The Prisoner Audio
June 8, 2020 11:21 AM   Subscribe

The BBC has produced a series of audio adaptations of Patrick McGoohan's series The Prisoner. They are up to Season 3, and three episodes are currently available: Free For All, The Girl Who Was Death, and The Seltzman Connection.

These are new stories inspired by the original series, not audio adaptations of the original episodes. I found the two episodes I sampled to be quite entertaining, and you should have no trouble jumping into these if you are familiar with the original series. Number Six is played by Mark Elstob who manages to remind you of McGoohan without trying to do an impression of him. The music is also inspired by the original series score.
posted by wittgenstein (23 comments total) 34 users marked this as a favorite
 
Poster's Log: This seemed like the kind of thing a lot of MeFites would be interested in.
posted by wittgenstein at 11:22 AM on June 8 [2 favorites]


I wished I loved anything as much as the BBC loves The Prisoner.
posted by bleep at 11:24 AM on June 8 [5 favorites]


Either it's going to be easier to understand without the weird visuals or even more incomprehensible. There's no escaping it.
posted by tommasz at 11:31 AM on June 8 [5 favorites]


Maybe we should hold a ping pong ball near our face while listening to each episode...
posted by PhineasGage at 11:48 AM on June 8 [9 favorites]


I've legitimately always been curious about this. I'm looking forward to seeing what they've done with it, as it's hard to appreciate the original being totally blind. I'm unaware if they did any audio description for it.
posted by Alensin at 12:25 PM on June 8 [3 favorites]


Oooh, interesting!
posted by The Underpants Monster at 12:47 PM on June 8


McGoohan had a very unique accent, so I’m eager to hear this new feller’s interpretation of the role.
posted by The Underpants Monster at 12:48 PM on June 8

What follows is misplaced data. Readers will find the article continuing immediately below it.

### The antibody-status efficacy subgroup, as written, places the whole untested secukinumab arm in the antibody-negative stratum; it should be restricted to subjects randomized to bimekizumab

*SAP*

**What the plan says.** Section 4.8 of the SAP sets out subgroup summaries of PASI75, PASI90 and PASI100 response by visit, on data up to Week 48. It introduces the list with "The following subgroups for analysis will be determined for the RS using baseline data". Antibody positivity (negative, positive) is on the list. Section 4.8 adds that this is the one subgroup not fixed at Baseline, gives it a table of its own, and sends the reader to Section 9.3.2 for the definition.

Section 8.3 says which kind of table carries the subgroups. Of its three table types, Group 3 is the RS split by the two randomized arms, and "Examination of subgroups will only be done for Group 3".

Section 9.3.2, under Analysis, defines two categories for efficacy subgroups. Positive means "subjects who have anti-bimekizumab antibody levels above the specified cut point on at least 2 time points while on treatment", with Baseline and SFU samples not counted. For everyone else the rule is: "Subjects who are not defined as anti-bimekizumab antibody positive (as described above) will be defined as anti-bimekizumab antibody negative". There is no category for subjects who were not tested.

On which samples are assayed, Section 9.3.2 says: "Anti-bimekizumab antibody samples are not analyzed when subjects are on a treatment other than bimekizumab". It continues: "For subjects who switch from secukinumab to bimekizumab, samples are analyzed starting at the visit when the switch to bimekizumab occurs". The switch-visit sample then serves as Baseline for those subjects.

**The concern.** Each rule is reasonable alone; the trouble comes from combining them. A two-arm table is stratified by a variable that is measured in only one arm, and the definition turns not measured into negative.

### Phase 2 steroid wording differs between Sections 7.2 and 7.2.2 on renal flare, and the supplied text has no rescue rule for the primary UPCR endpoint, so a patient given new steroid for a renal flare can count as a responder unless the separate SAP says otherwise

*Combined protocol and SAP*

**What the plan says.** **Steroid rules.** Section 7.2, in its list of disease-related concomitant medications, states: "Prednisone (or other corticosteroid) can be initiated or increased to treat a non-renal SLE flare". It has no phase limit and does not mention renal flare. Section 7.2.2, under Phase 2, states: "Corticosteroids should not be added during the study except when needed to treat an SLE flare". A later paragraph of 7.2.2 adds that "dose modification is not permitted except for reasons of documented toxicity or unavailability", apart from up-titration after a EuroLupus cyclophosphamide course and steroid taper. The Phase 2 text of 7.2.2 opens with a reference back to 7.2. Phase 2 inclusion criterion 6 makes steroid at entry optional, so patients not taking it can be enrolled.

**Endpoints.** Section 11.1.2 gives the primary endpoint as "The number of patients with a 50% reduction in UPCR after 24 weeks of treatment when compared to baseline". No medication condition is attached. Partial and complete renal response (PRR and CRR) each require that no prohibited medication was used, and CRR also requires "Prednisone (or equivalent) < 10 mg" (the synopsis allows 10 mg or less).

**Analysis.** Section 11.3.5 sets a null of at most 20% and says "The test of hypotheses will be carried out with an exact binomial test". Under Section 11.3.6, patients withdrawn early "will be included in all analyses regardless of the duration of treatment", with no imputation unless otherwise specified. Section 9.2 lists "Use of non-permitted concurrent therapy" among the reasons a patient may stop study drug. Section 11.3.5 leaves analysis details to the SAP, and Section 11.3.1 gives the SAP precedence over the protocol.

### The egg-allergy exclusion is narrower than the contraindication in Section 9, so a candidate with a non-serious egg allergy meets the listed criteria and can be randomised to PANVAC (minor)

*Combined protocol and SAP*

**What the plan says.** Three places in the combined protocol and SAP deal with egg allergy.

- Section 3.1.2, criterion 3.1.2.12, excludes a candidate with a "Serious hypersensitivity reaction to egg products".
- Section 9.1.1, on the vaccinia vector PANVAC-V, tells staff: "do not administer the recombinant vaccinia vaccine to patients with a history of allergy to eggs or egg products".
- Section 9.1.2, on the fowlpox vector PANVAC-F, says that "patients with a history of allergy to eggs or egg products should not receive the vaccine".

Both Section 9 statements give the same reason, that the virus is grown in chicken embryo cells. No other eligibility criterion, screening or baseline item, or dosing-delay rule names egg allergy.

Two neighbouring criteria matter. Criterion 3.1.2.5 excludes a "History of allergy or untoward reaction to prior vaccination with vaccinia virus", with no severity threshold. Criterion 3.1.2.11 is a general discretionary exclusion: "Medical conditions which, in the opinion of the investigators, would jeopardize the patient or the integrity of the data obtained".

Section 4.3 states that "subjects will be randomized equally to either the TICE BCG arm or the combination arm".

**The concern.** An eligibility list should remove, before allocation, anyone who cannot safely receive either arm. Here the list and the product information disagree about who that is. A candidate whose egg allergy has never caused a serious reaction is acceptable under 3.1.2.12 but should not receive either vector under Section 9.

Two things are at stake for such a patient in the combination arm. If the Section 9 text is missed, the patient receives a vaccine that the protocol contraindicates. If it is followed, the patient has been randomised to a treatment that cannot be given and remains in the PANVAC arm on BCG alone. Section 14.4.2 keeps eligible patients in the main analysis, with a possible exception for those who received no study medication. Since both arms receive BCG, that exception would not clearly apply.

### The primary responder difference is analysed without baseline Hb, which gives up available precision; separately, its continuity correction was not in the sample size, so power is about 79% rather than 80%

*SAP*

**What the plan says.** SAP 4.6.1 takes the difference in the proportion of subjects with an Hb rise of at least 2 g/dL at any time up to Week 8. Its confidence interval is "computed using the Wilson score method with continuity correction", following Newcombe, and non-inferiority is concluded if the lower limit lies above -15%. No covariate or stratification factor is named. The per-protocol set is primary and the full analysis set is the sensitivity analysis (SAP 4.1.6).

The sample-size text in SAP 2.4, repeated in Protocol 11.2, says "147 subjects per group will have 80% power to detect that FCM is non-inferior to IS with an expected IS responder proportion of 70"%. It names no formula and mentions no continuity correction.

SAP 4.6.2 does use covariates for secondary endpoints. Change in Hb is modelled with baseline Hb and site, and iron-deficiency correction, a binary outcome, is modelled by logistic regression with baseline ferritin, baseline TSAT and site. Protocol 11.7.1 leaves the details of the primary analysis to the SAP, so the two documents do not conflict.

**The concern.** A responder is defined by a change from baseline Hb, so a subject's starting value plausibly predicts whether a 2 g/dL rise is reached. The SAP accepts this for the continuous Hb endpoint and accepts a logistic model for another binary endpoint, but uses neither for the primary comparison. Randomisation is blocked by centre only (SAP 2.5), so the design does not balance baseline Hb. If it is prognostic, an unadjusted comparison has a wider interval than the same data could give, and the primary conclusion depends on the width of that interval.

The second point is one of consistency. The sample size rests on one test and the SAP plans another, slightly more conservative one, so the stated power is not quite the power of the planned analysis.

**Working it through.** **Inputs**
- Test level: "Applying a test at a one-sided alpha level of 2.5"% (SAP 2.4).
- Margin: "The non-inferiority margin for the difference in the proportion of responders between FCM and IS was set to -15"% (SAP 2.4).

This is exciting! Shame the previous episodes don't seem to available, though. Are they available elsewhere, e.g. for purchase as an audiobook?
posted by tobascodagama at 12:57 PM on June 8


so I’m eager to hear this new feller’s interpretation of the role.

He has definitely incorporated some of McGoohan's unusual vocal mannerisms, including but not limited to

* Incredibly clipped diction
* Sudden bursts of dramatic volume change
* Sudden bursts of dramatic pitch raises
posted by Jon Mitchell at 1:27 PM on June 8 [4 favorites]


Whaaat? Very cool. Thanks!
posted by rmd1023 at 1:44 PM on June 8




Be hearing you!
posted by benzenedream at 3:16 PM on June 8 [12 favorites]


Being a rabid Prisoner fan since long ago, I clicked on Free for All, which was an original episode. I only made it a few minutes in. The American accents were grating and the reference to the Village Rifle Association, as in NRA, did it for me. The original Prisoner was not topical, it hasn’t dated. Dropping what I assume to be a satirical reference to the NRA, while pertinent to elections now, just left me cold. The few minutes I heard sounded as if this was a rewrite of an existing episode made up to date. No thanks.
posted by njohnson23 at 3:26 PM on June 8


tobascodagama: This is exciting! Shame the previous episodes don't seem to available, though. Are they available elsewhere, e.g. for purchase as an audiobook?

This looks like a 2015 production (Digital Spy), released on 3 sets of 5 CDs (Prisoner Fandom). Out of print on CD, Big Finish has a 3 volume bundle for download ($75 USD), or you could buy individual volumes ($35 USD each).
posted by filthy light thief at 7:47 PM on June 8 [2 favorites]


I'm kind of embarrassed by my younger enthusiasm for The Prisoner, which I think has a certain appeal for young white males unaware of their privilege in our world. I can imagine it appealing very well to a mindset that could easily fall into Objectivism, or a Richard Dawkins kind of atheism. ("I before E except after C, or unless you're bloody well spelling theism, because English is a bucket of writhing eels.")